But the damage was already done. Thanks to the obfuscations of Martin Indyk, Arafat received the crucial diplomatic recognition and foreign aid that he needed from the U.S. to buttress the PLO.
In December 1998, Clinton himself came to Gaza, accompanied by Indyk, and asked for a show of hands from members of the PNC as to whether they want to cancel the PLO covenant and make peace with Israel. He got his true answer when the next day, Arafat’s trusted spokesman, Yassir Abed Abbo, told the Palestinian Arabic media that the PNC had, of course, not canceled any covenant.
In September, 2000, Dr. Uzi Landau, then serving as the head of the Knesset State Control Committee (the equivalent of the U.S. Senate’s Committee on Governmental Affairs), took the unusual step of filing a formal complaint against United States Ambassador to Israel Martin Indyk.
Landau quoted the September 16, 2000 report in the Guardian of London that “the U.S. Ambassador to Israel yesterday urged Israel to share Jerusalem with the Palestinians.” Mr. Indyk said: “There is no other solution but to share the holy city… ” and Landau also noted that Ambassador Indyk was similarly quoted by the Associated Press, The Jerusalem Post and Ha’aretz.
Landau went on to say that “the timing of the speech and the political context in which it was delivered leave no room for doubt that Ambassador Indyk was calling on the Government of Israel to divide Jerusalem. Indeed, the Guardian correspondent described the remarks as ‘a sharp departure from Washington orthodoxy in recent years.'”
In addition to his remarks concerning Jerusalem, Ambassador Indyk offered his views regarding secular-religious tensions in Israel and the role of the Reform and Conservative movements in Judaism. He also intimated his tacit support for Prime Minister Barak’s so-called secular revolution. As a commentator in the liberal daily Ha’aretz, noted: “readers are urged to imagine what the Americans would say if the Israeli ambassador to Washington were to come to a local religious institution and say such things.”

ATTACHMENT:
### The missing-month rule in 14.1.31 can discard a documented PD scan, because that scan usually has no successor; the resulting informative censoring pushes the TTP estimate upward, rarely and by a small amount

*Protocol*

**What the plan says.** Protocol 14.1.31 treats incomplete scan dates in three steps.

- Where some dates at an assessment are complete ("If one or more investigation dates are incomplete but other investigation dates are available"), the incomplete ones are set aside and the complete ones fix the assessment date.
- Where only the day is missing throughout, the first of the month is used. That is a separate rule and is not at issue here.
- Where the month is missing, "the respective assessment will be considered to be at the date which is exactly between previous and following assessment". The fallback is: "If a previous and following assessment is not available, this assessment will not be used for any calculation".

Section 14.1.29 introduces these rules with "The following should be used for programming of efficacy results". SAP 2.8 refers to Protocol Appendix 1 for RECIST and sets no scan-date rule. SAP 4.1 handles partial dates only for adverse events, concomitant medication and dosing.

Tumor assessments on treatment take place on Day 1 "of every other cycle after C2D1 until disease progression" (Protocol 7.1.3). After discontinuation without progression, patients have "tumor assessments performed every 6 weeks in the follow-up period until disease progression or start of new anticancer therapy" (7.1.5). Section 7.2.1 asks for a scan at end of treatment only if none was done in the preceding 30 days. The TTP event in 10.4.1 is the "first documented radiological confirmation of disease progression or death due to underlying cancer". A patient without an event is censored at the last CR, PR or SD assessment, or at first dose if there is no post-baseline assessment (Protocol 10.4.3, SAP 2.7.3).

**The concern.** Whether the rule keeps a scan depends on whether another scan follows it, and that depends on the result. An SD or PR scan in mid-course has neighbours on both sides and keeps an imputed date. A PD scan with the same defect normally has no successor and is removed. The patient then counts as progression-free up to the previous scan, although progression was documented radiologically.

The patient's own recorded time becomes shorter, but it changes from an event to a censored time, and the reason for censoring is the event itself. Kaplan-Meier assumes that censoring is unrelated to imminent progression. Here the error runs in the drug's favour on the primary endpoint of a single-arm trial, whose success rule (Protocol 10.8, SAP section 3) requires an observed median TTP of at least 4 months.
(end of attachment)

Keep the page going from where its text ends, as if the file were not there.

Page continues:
Landau, who today serves in a ministerial post in the Israeli government that negotiates the sensitive relations between the U.S. and Israel, mentioned in his letter to Clinton that he wished to “strongly protest Ambassador Indyk’s blatant interference in Israel’s internal affairs and democratic process… I am sure you would agree that it is simply unacceptable for a foreign diplomat to involve himself so provocatively in the most sensitive affairs of the country to which he is posted. If a foreign ambassador stationed in the United States were to involve himself in a domestic American policy debate regarding race relations or abortion, the subsequent outcry would not be long in coming… Ambassador Indyk’s remarks about Jerusalem are an affront to Israel, particularly since he made them in the heart of the city that he aspires to divide. By needlessly raising Arab expectations on the Jerusalem issue, rather than moderating them, Ambassador Indyk has caused inestimable damage to the peace process. It is likewise inexplicable that Ambassador Indyk would choose to interject his private religious preferences into the debate over secular-religious tensions in Israel.”